I have never understood the mentality (or should I say expectation) that music should be free. As a person of faith (and writer of worship music), I do believe that the talent and skill we as musicians have been blessed with SHOULD be available to the general masses. But I ALSO believe said musicians should be paid if someone else wants to have a copy of the music a musician writes. After all, the non-musician did not create the piece. Just like a non-blacksmith didn't create the wrought iron bed frame they love so much but are not able to obtain from the blacksmith - WITHOUT PAYING. That would NEVER happen; the blacksmith would SURELY be paid or the piece would stay in his/her possession until someone comes along and is willing to pay the blacksmith's price to release the piece to the consumer.
There is a reason why we are called CONSUMERS - we consumer things. The food we consume we have to pay for - otherwise we go hungry. Why would a musician create music and expect to NOT get paid? Why should I, as a musician, expect to be REQUIRED to offer my music for free to the general public? I thought we lived in a CAPITALISTIC society, therefore opportunities for the "little guy" to make money through hard work and sacrifice? And anyone who says writing and recording is NOT work, then just try getting all the different instruments recorded so that it is favorable to listen to; assembling all of the packaging to prep the various copies for distribution; etc. There is a TON of work that goes into each and every CD produced - whether they are done by "big guys" or "little guys." It's actually a lot more work and expense for the "little guys."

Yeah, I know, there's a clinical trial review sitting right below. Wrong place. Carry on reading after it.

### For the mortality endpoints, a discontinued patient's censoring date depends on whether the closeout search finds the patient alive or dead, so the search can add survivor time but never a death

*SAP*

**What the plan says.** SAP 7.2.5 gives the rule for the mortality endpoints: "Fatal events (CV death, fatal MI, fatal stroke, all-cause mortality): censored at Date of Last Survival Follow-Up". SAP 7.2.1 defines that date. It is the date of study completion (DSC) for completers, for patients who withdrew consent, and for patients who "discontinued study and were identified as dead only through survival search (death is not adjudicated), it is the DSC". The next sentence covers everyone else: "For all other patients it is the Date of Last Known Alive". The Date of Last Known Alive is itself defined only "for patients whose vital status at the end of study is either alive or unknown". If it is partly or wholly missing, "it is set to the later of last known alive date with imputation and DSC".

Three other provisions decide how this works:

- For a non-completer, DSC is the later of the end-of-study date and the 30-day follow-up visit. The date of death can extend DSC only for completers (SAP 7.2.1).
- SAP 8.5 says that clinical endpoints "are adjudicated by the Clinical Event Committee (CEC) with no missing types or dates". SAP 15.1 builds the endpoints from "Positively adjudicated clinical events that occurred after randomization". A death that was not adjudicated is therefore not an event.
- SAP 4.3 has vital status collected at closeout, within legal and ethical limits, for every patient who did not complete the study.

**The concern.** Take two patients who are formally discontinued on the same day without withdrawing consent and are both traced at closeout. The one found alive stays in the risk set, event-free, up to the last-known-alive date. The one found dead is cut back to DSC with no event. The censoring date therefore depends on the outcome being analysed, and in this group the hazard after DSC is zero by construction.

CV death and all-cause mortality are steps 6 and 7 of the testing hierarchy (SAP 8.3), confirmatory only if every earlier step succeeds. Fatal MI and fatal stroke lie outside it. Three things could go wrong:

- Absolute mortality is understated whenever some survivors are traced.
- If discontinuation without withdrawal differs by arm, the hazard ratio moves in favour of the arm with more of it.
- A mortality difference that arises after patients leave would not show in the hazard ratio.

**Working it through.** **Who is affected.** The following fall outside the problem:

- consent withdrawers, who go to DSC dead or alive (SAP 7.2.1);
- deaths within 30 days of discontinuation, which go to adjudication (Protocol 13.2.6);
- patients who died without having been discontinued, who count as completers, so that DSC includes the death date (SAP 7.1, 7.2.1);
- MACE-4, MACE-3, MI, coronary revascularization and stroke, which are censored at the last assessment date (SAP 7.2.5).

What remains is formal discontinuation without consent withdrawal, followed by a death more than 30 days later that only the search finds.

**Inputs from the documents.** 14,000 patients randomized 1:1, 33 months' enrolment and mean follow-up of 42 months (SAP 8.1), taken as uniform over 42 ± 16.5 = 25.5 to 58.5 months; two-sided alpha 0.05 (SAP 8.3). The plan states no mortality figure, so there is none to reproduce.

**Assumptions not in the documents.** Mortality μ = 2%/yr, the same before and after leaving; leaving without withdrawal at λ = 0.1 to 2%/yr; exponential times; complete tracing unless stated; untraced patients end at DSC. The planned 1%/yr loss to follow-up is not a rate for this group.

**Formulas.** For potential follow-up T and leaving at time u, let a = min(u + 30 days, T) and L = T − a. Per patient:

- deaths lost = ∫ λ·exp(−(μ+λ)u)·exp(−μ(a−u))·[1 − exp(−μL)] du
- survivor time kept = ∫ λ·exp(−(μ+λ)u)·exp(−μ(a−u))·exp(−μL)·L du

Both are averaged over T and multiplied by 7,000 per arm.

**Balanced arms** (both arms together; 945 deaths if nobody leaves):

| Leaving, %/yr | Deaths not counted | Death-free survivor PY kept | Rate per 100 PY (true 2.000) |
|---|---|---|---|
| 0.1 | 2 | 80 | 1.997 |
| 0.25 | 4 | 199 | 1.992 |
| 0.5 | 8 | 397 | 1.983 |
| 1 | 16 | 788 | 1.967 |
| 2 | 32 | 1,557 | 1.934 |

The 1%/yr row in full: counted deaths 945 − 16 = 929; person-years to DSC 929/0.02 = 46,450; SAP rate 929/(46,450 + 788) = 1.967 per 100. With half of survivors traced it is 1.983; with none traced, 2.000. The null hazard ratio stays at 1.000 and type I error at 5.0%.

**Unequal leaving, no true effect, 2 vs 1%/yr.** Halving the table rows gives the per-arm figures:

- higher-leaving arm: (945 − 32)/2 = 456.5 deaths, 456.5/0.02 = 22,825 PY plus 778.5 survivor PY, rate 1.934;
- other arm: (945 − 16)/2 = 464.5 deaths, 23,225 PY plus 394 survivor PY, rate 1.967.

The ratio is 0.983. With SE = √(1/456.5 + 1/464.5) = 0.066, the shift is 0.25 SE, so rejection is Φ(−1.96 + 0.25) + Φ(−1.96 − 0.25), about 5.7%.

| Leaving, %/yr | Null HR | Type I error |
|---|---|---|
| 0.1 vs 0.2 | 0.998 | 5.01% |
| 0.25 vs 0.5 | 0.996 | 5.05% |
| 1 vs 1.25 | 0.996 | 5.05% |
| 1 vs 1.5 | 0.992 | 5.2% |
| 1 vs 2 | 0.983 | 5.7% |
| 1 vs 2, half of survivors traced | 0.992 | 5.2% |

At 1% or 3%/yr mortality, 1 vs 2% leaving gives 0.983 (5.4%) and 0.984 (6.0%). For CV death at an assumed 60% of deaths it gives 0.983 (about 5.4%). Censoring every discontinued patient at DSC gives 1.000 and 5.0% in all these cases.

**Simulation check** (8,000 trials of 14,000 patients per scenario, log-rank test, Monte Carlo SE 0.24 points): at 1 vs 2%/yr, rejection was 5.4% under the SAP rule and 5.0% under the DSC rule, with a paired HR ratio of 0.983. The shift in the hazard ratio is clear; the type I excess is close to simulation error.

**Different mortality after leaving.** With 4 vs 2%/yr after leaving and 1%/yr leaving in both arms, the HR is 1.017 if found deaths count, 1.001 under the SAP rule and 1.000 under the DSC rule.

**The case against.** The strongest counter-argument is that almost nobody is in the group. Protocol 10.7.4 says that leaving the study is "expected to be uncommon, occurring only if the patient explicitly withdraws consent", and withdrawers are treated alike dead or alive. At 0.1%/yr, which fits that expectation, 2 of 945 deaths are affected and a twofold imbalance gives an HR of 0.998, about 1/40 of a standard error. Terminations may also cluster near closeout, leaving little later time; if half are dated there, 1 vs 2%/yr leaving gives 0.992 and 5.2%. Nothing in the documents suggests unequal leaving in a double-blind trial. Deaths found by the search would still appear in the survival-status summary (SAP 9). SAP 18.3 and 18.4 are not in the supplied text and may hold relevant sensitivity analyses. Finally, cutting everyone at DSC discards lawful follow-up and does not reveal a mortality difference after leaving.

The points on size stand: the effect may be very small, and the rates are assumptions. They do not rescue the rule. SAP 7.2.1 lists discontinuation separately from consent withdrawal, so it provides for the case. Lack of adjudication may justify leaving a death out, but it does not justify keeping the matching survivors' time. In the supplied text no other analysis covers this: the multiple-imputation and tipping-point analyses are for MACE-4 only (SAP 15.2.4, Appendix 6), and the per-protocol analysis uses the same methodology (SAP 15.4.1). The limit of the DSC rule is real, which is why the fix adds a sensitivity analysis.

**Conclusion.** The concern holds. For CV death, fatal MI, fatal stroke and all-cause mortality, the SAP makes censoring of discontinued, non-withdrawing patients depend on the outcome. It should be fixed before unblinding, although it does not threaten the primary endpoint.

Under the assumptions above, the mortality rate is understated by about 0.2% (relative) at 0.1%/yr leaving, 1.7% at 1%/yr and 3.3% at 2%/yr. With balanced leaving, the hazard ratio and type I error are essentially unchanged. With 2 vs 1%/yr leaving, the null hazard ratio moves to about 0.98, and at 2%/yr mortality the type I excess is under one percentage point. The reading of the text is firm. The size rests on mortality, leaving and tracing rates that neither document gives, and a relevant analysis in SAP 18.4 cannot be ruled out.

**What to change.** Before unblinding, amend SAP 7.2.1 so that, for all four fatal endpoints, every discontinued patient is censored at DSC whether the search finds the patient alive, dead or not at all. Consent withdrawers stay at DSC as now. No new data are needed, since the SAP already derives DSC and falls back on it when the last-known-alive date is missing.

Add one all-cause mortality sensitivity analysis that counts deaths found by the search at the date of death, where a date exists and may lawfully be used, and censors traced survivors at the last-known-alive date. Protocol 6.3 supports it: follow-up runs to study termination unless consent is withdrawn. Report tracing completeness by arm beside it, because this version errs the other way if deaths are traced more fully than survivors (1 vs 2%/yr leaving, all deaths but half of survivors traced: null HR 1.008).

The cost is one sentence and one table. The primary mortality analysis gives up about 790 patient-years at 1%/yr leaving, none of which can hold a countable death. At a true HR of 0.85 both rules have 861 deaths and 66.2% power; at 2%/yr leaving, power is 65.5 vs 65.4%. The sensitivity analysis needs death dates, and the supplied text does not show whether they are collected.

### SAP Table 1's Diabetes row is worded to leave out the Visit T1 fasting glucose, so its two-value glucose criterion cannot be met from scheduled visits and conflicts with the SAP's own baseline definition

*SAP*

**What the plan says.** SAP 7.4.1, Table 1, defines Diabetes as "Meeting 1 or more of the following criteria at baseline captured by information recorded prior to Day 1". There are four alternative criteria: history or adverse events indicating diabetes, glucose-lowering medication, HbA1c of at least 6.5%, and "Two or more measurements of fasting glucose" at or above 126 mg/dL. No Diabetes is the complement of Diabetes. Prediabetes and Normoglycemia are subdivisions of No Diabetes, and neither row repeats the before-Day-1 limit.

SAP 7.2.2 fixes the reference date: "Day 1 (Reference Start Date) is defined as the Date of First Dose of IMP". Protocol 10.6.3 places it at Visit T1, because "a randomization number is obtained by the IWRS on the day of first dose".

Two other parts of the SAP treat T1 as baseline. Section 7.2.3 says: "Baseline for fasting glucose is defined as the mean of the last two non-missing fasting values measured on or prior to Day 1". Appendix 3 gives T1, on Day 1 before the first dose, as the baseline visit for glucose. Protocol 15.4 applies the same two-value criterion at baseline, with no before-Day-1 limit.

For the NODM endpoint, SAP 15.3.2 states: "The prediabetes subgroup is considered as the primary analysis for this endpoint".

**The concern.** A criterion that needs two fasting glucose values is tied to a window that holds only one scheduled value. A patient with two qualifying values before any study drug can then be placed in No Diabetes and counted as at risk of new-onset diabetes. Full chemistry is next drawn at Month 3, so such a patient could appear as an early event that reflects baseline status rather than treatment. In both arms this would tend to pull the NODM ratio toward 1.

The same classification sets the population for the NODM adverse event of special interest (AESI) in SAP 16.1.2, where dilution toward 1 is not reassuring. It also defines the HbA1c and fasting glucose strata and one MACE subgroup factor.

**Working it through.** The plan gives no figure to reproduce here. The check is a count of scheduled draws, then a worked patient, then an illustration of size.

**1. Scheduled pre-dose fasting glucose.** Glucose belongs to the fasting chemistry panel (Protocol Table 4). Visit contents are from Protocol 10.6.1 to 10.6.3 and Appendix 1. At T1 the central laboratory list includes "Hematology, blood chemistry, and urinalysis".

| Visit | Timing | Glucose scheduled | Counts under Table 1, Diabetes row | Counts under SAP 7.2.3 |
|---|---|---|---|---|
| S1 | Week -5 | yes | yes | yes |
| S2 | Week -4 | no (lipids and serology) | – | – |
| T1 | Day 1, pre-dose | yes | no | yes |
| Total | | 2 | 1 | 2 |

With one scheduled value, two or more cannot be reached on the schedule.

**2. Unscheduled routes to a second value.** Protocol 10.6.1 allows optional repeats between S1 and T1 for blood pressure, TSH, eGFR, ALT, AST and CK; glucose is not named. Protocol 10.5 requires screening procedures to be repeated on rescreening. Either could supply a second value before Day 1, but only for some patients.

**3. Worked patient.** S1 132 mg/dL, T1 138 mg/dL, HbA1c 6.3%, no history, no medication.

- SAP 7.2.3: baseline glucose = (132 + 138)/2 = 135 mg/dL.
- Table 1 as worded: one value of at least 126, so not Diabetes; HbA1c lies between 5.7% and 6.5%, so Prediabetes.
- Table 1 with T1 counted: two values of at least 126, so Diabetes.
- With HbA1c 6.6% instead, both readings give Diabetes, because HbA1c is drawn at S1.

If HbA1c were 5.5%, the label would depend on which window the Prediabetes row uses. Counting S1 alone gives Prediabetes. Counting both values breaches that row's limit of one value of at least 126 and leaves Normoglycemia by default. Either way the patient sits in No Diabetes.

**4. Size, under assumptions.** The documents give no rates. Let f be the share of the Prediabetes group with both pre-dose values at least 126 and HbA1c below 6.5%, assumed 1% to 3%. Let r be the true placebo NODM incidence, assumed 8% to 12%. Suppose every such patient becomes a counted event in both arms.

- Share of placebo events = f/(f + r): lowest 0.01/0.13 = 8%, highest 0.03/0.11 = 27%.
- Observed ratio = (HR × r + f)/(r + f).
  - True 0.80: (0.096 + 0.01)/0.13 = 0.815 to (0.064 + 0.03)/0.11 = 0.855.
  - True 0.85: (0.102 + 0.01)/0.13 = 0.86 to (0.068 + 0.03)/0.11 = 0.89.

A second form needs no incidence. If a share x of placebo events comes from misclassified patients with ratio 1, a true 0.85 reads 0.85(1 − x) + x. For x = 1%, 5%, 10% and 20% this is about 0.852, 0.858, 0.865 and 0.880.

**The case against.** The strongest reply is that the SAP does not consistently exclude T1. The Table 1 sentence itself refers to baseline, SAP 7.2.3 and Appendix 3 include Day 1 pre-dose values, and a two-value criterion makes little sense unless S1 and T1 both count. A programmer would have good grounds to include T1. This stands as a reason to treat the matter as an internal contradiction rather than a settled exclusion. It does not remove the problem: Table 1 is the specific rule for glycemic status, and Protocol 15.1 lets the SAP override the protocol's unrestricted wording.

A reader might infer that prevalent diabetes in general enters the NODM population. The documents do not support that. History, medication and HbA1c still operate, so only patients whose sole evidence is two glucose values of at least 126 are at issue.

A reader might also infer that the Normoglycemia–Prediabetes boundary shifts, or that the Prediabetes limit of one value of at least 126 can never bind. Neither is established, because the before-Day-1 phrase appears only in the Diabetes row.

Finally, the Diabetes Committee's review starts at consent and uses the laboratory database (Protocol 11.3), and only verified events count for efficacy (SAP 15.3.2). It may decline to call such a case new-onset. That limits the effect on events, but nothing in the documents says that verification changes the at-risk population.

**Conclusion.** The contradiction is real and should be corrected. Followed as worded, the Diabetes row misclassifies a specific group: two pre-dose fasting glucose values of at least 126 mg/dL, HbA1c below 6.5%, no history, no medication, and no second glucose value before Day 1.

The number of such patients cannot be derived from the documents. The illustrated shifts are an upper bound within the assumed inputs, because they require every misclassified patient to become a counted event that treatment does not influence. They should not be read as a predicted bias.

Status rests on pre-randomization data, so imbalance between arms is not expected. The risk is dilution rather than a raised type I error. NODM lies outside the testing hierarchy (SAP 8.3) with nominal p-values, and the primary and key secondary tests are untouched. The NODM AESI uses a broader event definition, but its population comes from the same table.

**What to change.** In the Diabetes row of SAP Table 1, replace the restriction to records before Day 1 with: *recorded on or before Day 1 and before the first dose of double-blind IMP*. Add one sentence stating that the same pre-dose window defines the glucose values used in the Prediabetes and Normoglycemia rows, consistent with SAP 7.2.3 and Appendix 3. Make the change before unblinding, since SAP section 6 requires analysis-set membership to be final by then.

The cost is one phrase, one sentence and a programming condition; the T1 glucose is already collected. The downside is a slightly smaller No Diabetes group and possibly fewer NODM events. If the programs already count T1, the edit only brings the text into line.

If art is deemed worthless, then the antique industry is doomed as well. Talk with any antique dealer or appraiser; what would they base appraisals on? How would they be able to make any money?
RP response: We could not agree more.
In response to How to have a hit record by sampling someone else's track. Twice., Patty writes...
Yes this is a very good article regarding sampling and how many layers of various songs lie underneath sometimes. But even more interesting is how groups like Daft Punk get a lot of recognition for that particular type sound or "vocoder" sound but Roger and Zapp had a handle on that as far back as the seventies--never hear any mention of him though--so people who like vocoders should also have 'More Bounce to the Ounce' in their song repertoire too.
In response to Studying Music Technology? Are your tutors assessing you fairly?, Mick Hedley writes...